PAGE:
Kidney Cancer: New Research and Clinical Trials

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Kidney Cancer: New Research and Clinical Trials

Transcript:

Guest: Dr. Harry Drabkin – Hematology-Oncology

Host: Dr. Linda Austin – Psychiatry

Dr. Linda Austin: I am Dr. Linda Austin. I am interviewing Dr. Harry Drabkin who is an oncologist and Chief of Clinical Hematology-Oncology here at the Medical University of South Carolina, a nationally known expert in the area of kidney cancer. Dr. Drabkin, let’s talk, in this podcast, about some of the new research that you are involved in here at MUSC in this area.

Dr. Harry Drabkin: We have made a lot of progress in kidney cancer, a lot of progress compared to what the disease was like before a couple of years ago. The analogy I use is, for the most part, most people are getting to first base or even second base and a little beyond. We need, now, to identify which factors, which blood vessel growth factors, are most responsible when people stop responding to the current drugs. There are two strategies, one, new drugs and two, combinations of existing drugs. So, basically, all that is ongoing.

Clinical trials, for the most part, come and go. Most of the new agents, or all of the new agents, are coming from the pharmaceutical industry because that is where new drugs largely come from. They may spring from basic research that is done and supported by the National Institutes of Health and done in academic centers but to take a drug to market is a lot of work, years of work, and a lot of investment. So, the strategy is basically to take new promising agents that have gone through Phase 1 studies, have been proven to be safe and show suggestions of activity in specific diseases and test those further. So, the strategy, again, is to enroll patients quickly in multiple centers, often, within the country as well as in centers outside the country to answer questions most rapidly and then move on in terms of what is next. That is why I say that trials tend to come and go. They are always somewhat of a moving target.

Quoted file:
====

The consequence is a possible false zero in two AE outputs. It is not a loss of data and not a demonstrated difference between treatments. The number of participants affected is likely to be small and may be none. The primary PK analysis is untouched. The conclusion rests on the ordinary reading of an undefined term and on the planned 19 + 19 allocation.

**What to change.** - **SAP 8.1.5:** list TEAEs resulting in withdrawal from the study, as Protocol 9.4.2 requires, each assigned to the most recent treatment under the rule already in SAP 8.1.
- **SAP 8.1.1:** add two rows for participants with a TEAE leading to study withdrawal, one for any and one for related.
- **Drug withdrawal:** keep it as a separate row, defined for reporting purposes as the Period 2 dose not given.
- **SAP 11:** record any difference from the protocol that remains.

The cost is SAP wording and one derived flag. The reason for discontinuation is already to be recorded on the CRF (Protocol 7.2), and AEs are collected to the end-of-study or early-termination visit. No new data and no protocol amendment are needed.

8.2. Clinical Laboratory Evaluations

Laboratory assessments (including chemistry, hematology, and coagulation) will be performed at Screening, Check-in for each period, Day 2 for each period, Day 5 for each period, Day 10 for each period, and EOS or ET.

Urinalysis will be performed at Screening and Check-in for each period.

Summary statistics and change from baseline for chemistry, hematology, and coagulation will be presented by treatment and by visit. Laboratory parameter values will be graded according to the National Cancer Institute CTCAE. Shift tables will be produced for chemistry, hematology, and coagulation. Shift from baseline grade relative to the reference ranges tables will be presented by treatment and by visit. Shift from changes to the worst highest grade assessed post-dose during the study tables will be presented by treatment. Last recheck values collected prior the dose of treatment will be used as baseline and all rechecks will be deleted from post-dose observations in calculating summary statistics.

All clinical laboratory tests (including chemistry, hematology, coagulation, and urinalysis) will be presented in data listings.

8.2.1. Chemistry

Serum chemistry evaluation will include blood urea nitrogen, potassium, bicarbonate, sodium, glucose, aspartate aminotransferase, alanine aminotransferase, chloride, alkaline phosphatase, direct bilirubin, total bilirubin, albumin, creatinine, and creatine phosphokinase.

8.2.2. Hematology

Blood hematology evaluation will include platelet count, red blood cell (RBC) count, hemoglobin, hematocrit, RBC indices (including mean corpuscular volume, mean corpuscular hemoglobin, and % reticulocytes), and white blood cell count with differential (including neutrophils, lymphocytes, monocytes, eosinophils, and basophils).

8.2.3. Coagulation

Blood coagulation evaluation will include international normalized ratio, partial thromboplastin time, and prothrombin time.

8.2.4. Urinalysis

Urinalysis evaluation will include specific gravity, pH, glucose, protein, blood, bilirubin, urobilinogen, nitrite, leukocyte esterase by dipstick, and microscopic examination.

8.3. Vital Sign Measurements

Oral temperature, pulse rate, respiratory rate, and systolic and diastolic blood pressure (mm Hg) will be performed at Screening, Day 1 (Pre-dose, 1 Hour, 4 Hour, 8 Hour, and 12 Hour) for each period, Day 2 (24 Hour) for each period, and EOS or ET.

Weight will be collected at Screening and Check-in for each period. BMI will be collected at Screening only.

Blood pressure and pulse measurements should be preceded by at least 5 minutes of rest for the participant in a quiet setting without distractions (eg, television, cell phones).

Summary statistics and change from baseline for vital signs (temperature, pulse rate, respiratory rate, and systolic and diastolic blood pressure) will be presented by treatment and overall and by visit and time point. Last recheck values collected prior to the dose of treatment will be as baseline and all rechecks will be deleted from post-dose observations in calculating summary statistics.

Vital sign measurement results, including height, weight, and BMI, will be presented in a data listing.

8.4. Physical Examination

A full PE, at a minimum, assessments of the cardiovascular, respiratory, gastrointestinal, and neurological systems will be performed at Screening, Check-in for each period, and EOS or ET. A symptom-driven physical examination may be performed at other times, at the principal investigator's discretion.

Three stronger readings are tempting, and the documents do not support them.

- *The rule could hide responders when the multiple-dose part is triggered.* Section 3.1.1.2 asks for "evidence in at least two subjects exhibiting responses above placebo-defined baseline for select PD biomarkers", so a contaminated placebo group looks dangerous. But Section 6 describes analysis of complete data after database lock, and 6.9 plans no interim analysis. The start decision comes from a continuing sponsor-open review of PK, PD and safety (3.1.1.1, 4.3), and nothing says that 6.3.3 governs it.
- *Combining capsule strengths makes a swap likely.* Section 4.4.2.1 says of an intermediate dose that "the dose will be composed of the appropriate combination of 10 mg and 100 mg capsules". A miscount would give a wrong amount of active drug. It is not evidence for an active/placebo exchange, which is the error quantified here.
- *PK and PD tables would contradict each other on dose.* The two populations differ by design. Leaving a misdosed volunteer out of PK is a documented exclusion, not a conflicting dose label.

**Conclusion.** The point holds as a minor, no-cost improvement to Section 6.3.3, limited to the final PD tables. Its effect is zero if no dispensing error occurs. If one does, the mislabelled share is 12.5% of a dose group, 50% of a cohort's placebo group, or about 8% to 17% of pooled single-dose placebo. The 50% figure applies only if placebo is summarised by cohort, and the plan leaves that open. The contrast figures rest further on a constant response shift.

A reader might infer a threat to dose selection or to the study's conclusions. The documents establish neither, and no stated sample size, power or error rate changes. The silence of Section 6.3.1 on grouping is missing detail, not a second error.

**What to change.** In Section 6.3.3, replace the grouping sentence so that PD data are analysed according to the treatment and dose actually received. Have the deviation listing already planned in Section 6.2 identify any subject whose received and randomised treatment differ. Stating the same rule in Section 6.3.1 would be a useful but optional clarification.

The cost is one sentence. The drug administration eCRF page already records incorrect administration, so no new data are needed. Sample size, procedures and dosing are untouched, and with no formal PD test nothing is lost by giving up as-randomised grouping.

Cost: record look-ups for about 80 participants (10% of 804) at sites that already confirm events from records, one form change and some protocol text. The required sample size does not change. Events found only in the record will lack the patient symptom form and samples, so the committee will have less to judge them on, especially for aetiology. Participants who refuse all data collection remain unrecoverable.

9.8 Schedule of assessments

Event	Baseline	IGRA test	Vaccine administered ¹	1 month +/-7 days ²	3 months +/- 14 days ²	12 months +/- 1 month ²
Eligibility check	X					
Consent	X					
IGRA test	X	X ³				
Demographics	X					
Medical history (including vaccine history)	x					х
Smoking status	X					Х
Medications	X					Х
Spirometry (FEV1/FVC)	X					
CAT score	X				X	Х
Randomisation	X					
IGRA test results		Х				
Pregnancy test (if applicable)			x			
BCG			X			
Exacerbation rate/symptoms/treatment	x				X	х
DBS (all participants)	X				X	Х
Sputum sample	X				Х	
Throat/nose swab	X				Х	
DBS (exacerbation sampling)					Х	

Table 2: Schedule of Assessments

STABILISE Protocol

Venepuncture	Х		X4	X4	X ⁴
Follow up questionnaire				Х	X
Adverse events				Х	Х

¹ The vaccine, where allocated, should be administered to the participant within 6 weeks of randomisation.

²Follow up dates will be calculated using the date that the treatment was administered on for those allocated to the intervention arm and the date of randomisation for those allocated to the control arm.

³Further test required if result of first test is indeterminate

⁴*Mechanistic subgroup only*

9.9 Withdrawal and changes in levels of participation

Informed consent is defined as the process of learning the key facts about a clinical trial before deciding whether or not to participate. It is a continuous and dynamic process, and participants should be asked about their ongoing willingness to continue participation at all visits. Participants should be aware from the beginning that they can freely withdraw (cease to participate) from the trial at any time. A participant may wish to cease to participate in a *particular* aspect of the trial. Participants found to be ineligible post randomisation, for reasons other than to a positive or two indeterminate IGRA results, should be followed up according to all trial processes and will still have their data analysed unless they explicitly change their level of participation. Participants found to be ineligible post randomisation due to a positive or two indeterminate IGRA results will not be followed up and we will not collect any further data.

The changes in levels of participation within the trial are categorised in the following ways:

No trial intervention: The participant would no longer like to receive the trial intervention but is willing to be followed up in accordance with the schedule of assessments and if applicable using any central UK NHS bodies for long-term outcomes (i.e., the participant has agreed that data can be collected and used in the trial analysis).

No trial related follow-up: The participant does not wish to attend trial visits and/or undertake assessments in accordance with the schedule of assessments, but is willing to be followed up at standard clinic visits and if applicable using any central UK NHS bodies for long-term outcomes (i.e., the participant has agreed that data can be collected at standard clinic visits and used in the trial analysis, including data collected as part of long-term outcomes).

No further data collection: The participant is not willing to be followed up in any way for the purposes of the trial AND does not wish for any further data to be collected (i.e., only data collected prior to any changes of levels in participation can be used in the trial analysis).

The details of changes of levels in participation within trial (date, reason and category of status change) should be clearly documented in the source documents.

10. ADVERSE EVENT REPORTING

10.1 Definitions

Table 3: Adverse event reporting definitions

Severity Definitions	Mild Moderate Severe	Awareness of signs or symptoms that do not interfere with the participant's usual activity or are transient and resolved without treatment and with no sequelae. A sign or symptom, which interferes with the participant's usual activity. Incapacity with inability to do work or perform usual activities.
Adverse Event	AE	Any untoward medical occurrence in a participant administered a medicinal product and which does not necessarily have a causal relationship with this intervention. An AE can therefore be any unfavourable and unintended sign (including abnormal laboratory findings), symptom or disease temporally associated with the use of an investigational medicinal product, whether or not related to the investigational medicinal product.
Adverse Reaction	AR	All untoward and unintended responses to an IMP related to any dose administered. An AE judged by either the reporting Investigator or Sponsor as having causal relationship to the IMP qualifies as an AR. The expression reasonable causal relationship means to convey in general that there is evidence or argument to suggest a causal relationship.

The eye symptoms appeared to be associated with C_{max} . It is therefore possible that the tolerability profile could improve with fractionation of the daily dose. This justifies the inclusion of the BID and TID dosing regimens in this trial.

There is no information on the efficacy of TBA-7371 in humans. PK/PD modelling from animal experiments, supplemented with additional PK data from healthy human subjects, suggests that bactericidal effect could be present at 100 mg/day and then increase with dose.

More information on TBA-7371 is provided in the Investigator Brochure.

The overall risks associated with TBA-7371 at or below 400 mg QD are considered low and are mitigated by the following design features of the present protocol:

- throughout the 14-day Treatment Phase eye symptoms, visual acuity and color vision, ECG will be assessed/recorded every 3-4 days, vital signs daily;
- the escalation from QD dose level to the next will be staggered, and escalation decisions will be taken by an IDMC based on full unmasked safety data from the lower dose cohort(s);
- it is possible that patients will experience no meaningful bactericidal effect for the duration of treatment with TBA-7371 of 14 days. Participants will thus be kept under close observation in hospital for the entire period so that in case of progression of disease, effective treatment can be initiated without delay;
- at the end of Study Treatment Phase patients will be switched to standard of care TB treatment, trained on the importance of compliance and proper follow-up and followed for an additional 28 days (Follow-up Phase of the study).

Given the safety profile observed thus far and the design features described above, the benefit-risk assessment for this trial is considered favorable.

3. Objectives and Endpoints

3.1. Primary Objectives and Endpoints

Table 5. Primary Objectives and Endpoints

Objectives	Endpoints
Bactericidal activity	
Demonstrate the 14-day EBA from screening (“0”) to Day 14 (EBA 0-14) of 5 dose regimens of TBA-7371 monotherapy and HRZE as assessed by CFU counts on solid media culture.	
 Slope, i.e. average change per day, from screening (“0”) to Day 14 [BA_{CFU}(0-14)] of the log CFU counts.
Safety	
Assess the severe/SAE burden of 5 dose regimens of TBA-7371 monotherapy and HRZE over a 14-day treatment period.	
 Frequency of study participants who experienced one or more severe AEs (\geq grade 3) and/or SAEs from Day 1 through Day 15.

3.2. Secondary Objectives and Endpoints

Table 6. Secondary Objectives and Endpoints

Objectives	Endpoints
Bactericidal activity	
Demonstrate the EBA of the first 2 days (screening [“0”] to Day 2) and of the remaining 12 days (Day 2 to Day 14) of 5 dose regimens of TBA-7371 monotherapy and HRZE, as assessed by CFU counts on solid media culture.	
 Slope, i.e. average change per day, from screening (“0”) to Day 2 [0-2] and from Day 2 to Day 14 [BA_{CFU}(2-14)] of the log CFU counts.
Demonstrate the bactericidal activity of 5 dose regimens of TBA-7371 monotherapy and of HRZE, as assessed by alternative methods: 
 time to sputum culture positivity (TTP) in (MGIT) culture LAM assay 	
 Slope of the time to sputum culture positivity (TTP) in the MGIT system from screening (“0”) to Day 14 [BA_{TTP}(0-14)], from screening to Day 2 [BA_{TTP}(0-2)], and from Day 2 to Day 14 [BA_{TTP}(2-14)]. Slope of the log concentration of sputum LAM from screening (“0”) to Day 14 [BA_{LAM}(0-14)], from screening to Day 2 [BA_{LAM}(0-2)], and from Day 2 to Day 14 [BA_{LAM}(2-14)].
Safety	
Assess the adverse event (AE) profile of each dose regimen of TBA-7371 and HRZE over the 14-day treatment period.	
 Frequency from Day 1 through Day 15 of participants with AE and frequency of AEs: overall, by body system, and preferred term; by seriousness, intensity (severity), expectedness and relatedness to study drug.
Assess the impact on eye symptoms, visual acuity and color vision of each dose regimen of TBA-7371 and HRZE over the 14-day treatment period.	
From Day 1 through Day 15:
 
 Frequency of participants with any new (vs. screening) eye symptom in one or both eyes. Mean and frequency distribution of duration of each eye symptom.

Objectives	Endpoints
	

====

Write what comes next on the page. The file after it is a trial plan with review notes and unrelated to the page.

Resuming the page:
What are the existing trials that we have right now in kidney cancer that are new? Let me give you a couple of them, and there are multiple ones planned. We can talk sometime about how a new combination gets to a trial. For example, we have a combination of one of the standard drugs, standard, meaning, in the last couple of years, sutent, combined with an antibody against VEGF called avastin. So, we are blocking not only the growth factor VEGF with the antibody but we are blocking its receptor with this drug sutent. The idea is, will the combination be safe? It looks like it is safe. Will it be more efficacious than either one alone? The goal is always yes. But, these are biologic and clinical science questions and you do not know the answer. If we knew the answer, we would not do the trial. That is one trial.

The second trial that is ongoing right now is a second drug called Sorafenib/nexavar. It is being combined with a molecule from Amgen called AMG 386 which is a designer sort of drug that targets another growth factor called Angiopoietin-2, made by kidney cancers, has clear angiogenic activity. It looks very safe when combined. The question is, is it more efficacious than the Sorafenib alone?

The third trial that is ongoing right now is a recombinant molecule called IL-21 that stimulates a subset of lymphoid cells. Kidney cancer has been one of the diseases that for a long time has had some degree of response to modulating the immune system. IL-21 is now being combined with Sorafenib to ask the question, is it better than Sorafenib alone?